Qualcomm, Android’s biggest processor maker will be enabling satellite communication on future smartphones!

Edwin Chabuka Avatar
Starlink satellites 12,000 Pr

2022 was an interesting year in that we saw the introduction of satellite communication on a regular smartphone. Apple and Huawei announced that their latest smartphones, iPhone 14 series, and Huawei Mate 50 series respectively, will be able to communicate with satellites. The service on both devices is restricted to just communication with emergency services and supports a limited number of characters. And with Huawei, the service is further limited to 1-way communication. Qualcomm wants to take the technology a lot further.

Qualcomm and Iridium entered into an agreement to bring satellite-based connectivity to next-generation premium Android smartphones; Garmin looks forward to collaborating with support for emergency messaging.


Apple and Huawei are very large companies that can afford to make a deal with a satellite provider for these services. However, Qualcomm wants to bring it to as many flagship Android smartphones as it can. Satellite service will be supported on their Snapdragon 8 Gen 2 mobile chipset platform which will come in 2023 Android flagships. So it’s something we can expect on flagships from Samsung, Xiaomi, OnePlus, Sony, and more starting in the second half of 2023. Since Qualcomm’s Snapdragon chipsets are mobile platforms, they will be opening up Snapdragon Satellite to 3rd parties who can use the tech in different 3rd party apps.

How it will work

Qualcomm highlights that the service will utilize SMS texts and will support 2-way communication. The service is available for emergencies and also recreational purposes in areas with no cell coverage. Iridium satellites that Qualcomm is making use of work on L-Band signals that are more weather resilient than KA bands used by other satellite providers however you still need a clear view of the open sky to be able to make use of the service.

Iridium’s satellite constellation runs within the LEO (Low Earth Orbiting) region for satellites. These are pretty close to the earth’s surface at about 400km which contributes to their resilience on the side of weather. The satellites themselves will be operating the way satellites have always operated and that is as relays between a source and a destination.

The future of Satelllite Communication

Qualcomm also wants to take it further through next gen communication technologies in the form of Non-Terrestrial Networks (NTN) and it’s being developed with 5G. And this is very exciting in that the whole concept of NTN is making use of as many flying objects as relays for mobile communication. Remember Google’s project loon? Essentially using high altitude balloons to provide network coverage in remote areas.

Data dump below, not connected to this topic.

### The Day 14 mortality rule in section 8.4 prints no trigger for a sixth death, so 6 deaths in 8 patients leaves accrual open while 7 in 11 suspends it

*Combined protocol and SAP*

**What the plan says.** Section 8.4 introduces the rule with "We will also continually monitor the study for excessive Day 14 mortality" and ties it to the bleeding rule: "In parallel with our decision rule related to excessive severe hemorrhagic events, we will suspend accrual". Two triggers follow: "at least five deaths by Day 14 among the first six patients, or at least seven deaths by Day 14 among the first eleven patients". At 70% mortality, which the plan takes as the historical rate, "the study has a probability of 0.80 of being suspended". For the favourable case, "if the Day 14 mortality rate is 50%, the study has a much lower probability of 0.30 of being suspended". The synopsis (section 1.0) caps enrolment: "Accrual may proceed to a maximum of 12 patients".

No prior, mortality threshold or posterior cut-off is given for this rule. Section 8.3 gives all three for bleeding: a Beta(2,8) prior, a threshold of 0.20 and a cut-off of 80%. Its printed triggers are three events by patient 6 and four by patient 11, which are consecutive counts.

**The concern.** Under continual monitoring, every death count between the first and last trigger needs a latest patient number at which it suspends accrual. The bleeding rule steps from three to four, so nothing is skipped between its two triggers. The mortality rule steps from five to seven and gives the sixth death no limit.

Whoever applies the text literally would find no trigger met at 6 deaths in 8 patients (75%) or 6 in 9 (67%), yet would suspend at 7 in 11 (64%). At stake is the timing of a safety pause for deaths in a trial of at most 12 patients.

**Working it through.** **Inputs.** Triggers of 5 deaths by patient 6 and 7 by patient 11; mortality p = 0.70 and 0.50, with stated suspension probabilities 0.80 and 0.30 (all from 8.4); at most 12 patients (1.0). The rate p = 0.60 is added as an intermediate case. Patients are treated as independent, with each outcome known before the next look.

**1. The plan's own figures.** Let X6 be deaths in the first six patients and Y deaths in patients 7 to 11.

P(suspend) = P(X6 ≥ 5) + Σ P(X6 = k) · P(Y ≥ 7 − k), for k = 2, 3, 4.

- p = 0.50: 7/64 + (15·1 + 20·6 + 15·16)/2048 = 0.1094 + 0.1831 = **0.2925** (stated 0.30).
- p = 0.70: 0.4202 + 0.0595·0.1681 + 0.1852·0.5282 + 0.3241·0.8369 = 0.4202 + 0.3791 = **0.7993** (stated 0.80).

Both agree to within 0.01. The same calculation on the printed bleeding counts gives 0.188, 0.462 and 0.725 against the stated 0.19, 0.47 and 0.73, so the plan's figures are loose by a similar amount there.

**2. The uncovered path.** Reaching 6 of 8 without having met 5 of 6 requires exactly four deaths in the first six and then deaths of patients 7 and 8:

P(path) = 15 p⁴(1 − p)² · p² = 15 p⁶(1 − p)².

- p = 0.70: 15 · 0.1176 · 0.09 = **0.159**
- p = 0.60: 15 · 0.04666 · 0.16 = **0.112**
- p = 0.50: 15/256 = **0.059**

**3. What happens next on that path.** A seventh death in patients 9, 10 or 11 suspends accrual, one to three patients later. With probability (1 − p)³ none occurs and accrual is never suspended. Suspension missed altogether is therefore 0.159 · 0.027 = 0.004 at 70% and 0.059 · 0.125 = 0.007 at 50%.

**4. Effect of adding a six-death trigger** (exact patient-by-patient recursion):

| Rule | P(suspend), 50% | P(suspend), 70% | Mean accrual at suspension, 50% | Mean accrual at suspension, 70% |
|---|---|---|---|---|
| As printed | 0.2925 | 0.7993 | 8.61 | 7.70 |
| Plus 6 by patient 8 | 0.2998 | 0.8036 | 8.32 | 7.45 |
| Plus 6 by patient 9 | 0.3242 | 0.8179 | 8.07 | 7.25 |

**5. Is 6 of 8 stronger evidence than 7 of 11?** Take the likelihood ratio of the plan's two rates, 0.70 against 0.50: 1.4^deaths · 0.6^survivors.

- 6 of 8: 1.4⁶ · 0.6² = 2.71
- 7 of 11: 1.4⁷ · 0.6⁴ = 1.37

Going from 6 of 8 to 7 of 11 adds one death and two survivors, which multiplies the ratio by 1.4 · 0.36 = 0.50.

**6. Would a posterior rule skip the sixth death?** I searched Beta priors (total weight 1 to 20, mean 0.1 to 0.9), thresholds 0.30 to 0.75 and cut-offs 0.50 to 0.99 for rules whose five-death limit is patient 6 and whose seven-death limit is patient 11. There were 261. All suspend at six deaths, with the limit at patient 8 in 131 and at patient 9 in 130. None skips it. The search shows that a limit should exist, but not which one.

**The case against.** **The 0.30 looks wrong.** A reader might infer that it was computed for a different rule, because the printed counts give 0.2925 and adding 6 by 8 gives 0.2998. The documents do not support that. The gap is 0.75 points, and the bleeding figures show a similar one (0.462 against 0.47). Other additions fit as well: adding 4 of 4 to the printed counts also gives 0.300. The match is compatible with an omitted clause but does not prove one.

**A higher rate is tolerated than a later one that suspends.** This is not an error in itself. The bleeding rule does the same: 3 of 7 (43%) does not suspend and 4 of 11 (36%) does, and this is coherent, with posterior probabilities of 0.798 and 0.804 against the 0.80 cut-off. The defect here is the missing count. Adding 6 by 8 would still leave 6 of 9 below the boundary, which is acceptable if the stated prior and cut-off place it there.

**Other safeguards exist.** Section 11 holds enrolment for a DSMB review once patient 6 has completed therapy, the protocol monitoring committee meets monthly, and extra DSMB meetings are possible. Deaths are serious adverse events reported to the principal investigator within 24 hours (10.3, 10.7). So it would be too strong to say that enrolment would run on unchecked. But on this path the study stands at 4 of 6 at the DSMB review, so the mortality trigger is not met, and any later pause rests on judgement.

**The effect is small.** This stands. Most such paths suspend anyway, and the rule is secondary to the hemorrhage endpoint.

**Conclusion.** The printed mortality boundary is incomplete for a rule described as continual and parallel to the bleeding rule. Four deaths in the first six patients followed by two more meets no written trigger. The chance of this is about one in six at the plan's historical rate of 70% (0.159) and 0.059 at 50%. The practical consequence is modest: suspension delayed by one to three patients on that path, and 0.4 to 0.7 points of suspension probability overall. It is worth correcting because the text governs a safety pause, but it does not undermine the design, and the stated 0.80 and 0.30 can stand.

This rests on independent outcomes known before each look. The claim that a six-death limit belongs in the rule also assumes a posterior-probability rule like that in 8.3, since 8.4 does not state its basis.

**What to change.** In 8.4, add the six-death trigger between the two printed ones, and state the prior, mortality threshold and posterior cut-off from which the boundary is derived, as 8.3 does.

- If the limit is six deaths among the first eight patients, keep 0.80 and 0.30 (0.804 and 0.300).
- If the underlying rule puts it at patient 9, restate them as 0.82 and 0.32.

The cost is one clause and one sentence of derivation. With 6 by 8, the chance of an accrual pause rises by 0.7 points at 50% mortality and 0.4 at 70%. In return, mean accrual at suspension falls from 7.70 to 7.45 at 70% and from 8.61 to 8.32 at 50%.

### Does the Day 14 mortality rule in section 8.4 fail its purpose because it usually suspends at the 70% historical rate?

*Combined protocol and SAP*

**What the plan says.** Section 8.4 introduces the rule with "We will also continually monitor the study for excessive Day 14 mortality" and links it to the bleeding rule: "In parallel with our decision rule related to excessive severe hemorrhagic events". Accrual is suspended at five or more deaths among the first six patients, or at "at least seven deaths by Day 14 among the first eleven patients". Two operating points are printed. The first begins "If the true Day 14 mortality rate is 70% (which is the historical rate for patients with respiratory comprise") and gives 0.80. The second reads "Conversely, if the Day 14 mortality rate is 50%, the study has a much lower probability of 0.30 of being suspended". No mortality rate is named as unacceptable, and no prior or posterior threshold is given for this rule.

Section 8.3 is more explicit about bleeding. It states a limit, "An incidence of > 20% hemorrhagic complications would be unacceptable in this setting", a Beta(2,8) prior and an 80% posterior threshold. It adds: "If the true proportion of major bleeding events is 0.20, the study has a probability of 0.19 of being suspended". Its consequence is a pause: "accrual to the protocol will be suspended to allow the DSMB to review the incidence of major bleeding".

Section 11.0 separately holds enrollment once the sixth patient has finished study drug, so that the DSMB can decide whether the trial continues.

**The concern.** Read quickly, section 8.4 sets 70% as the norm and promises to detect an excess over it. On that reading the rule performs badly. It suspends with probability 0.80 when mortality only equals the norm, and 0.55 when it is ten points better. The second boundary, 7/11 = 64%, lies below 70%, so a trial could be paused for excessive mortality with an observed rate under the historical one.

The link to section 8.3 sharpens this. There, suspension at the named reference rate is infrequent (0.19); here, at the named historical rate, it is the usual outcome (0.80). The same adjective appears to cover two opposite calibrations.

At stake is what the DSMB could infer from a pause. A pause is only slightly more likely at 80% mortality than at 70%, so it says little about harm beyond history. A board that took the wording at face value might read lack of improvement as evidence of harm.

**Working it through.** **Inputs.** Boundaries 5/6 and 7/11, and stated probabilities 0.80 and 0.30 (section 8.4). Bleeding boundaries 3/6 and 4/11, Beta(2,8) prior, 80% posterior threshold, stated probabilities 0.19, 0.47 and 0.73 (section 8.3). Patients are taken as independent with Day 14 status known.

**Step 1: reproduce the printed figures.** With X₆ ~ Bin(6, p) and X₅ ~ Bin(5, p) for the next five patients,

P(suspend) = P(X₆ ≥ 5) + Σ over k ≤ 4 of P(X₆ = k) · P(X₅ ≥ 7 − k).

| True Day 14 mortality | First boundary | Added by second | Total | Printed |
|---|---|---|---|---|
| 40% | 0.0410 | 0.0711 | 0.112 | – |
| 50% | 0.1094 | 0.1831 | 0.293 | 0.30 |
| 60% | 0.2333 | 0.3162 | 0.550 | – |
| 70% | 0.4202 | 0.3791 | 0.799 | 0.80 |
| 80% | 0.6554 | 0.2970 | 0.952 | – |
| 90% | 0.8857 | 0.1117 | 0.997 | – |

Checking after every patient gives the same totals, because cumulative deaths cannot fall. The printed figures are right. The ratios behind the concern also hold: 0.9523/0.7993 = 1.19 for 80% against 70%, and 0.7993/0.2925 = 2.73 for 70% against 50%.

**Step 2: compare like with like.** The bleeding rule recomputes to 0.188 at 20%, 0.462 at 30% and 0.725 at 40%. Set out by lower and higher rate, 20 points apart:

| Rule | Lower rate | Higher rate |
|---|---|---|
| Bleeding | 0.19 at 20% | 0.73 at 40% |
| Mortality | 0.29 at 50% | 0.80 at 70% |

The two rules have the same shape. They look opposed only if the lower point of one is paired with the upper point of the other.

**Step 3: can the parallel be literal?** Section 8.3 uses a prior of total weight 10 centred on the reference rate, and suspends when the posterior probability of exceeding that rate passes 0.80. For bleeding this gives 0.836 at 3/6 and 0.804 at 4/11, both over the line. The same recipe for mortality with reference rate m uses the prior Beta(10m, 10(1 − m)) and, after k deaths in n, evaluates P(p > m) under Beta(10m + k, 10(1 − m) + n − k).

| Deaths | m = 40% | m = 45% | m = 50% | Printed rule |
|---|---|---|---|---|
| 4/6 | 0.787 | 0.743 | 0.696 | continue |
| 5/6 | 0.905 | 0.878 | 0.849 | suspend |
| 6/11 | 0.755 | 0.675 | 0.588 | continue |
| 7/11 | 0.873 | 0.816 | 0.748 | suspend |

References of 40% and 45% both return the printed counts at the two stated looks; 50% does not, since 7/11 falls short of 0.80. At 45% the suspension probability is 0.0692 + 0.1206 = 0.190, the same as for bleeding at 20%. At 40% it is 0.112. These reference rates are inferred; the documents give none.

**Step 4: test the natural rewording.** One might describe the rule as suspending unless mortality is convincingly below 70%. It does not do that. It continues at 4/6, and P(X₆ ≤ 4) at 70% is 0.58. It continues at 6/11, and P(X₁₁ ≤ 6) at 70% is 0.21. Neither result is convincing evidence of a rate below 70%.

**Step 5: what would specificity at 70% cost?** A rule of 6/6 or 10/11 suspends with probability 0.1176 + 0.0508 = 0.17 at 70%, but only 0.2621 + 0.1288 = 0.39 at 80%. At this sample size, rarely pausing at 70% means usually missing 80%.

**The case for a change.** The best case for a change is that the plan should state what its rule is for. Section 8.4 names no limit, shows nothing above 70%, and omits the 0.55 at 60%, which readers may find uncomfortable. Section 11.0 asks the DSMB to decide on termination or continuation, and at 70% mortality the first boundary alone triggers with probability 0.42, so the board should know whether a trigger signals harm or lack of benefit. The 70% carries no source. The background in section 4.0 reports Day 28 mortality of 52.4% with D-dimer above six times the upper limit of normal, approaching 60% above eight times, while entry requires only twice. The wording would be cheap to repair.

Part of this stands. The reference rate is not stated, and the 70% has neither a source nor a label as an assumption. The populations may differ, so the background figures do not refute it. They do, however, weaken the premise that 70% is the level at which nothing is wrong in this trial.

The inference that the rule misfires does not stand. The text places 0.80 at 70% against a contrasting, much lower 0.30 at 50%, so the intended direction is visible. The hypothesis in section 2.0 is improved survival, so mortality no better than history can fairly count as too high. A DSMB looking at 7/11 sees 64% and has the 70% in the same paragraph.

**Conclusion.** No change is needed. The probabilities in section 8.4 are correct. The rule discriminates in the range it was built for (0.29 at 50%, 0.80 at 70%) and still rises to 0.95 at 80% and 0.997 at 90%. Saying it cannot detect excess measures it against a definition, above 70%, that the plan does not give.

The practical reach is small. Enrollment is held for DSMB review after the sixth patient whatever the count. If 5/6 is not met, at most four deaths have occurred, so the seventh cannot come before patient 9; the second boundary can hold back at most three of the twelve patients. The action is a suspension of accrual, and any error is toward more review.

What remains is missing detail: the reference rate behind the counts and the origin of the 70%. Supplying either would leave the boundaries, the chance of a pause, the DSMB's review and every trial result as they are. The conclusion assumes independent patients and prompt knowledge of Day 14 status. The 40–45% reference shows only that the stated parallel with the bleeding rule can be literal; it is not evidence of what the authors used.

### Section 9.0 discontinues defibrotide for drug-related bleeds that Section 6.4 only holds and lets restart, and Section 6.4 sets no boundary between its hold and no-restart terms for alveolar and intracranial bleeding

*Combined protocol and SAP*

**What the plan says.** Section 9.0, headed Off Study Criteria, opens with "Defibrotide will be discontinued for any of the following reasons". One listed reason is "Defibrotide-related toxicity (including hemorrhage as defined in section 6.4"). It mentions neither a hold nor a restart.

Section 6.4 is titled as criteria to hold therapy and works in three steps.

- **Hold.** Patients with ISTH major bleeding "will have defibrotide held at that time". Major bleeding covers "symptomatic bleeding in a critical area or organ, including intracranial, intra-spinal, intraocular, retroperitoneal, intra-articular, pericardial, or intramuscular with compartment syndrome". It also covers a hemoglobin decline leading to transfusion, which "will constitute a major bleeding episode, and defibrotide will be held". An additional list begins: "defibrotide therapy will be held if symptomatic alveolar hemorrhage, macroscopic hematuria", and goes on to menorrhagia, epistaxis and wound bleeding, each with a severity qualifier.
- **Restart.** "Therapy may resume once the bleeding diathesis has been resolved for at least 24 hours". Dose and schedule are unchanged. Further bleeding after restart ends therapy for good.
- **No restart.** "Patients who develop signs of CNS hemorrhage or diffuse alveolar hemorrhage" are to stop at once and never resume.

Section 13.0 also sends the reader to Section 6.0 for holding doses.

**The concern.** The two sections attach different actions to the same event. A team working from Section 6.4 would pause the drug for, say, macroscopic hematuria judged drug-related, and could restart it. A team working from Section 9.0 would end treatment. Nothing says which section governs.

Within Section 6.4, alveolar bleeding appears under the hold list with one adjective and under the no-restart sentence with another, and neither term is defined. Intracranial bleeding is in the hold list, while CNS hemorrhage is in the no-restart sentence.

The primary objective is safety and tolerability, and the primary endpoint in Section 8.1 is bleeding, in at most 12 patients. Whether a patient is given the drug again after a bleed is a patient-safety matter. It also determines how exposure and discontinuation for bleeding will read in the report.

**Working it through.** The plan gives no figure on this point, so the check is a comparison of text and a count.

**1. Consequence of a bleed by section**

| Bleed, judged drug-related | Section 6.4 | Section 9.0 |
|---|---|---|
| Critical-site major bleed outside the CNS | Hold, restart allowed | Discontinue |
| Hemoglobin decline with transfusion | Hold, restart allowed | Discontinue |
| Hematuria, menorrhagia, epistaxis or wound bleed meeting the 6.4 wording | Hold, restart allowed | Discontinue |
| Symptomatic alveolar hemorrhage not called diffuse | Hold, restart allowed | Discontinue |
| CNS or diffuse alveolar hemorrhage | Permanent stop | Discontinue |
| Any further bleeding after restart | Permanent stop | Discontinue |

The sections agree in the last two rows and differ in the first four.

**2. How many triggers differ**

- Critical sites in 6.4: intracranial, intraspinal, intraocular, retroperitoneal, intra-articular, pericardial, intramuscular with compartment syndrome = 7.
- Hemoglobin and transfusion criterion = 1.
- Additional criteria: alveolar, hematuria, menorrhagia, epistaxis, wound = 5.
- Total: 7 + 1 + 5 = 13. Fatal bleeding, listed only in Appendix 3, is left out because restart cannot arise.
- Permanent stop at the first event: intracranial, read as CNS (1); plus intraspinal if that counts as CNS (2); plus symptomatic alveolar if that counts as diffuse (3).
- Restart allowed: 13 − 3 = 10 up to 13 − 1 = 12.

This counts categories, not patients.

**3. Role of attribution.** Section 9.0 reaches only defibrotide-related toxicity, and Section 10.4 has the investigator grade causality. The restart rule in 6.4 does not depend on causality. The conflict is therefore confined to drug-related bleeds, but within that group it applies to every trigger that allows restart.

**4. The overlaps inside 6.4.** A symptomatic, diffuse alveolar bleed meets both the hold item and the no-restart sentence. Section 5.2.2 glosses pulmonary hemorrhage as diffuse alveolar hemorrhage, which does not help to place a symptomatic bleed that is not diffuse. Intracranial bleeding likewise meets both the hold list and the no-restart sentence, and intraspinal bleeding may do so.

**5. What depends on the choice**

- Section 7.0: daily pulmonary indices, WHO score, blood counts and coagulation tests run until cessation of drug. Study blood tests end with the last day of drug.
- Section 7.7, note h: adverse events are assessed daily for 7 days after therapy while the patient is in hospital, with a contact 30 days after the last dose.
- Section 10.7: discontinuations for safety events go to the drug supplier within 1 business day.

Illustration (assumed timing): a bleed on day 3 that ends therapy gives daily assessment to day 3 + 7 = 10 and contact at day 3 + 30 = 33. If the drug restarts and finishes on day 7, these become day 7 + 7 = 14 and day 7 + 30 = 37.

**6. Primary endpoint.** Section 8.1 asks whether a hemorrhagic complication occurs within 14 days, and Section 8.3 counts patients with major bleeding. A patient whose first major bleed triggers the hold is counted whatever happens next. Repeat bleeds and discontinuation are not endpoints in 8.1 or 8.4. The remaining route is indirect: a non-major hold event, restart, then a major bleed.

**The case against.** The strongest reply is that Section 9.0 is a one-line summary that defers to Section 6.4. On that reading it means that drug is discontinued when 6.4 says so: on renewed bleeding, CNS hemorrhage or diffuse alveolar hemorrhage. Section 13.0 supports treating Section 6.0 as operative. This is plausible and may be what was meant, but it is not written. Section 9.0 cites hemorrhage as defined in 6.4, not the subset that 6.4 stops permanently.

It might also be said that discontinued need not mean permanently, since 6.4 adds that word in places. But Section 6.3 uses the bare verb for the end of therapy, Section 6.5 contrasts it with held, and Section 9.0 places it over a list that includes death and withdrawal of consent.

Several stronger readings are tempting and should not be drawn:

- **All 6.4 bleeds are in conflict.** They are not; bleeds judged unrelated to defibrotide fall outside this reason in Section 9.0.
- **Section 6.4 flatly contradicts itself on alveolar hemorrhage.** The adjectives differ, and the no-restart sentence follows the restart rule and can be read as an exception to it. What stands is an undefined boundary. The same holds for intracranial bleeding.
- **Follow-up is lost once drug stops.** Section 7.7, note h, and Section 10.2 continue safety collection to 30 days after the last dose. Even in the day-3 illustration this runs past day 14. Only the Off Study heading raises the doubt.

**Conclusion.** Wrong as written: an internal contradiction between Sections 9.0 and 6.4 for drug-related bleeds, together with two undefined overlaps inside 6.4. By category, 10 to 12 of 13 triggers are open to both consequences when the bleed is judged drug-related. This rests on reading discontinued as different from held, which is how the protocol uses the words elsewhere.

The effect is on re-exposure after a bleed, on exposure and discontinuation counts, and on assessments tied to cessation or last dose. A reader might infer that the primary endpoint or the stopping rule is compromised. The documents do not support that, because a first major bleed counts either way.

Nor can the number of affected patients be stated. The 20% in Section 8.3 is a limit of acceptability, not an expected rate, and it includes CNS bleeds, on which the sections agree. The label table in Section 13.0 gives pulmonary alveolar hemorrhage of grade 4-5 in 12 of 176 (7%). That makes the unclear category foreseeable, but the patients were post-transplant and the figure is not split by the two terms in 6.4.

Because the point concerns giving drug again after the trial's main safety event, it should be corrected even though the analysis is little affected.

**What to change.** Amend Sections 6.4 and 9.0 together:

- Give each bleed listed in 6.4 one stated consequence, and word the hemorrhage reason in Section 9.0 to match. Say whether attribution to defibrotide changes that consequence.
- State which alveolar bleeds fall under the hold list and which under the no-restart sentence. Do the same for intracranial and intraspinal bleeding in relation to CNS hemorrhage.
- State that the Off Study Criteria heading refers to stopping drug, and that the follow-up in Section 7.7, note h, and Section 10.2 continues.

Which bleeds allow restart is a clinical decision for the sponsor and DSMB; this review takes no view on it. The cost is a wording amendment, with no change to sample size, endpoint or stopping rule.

Well with NTN the idea is making use of a cocktail of high altitude balloons, planes, satellites and even drones as network nodes that are always providing network coverage anywhere they are. And Qualcomm is seeing this as the next step in the evolution of satellite communication. In it’s current state it might be limited to simple SMS but will soon be able to support internet services.

Snapdragon Satellite is planned to support 5G Non-Terrestrial Networks (NTN), as NTN satellite infrastructure and constellations become available.



Iridium states that it has global coverage of its service via satellite however Qualcomm is stating that Snapdragon Satellite will only be available in select regions when it arrives. This was the case with Apple which launched its satellite service in the US and Canada only and is offering it for free for the next 2 years. Huawei’s implementation faces the seem regional limitation as it is only available in Mainland China. Qualcomm’s solution will most likely be available in a lot more regions but evidently it won’t be available everywhere.

With this service, Qualcomm is giving all the smartphone manufacturers what seems like a much better solution compared to Apple and Huawei’s current implementations. Just manage your hopes on Zimbabwe or most of Africa being supported by this service. Also side note. Google is no longer using Snapdragon chipsets in their flagship smartphones. I wonder what solution they will go with.

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  1. The Empress

    It sounds like a nice to have feature but not so much a vital one.
    Qaulcomm’s new chips this year might have slightly higher processing speed, whilst running slightly cooler. But the difference is so small it’s of no consequence to the average consumer.
    For Qaulcomm this is the only groundbreaking innovation that they can talk about and use to justify a price increase.

  2. Laagah

    Dat’s great news I like it as it is😀😀😀.

  3. Sup

    I wonder if the likes of telegram et al are even allowed to dream of piggy backing on these networks for encrypted peer to peer comms. Bet most govs would get their knickers in a twist

    1. Telegram Chete Chete

      Telegram, chikara che “internet” yemuzimbabwe😂😂😂

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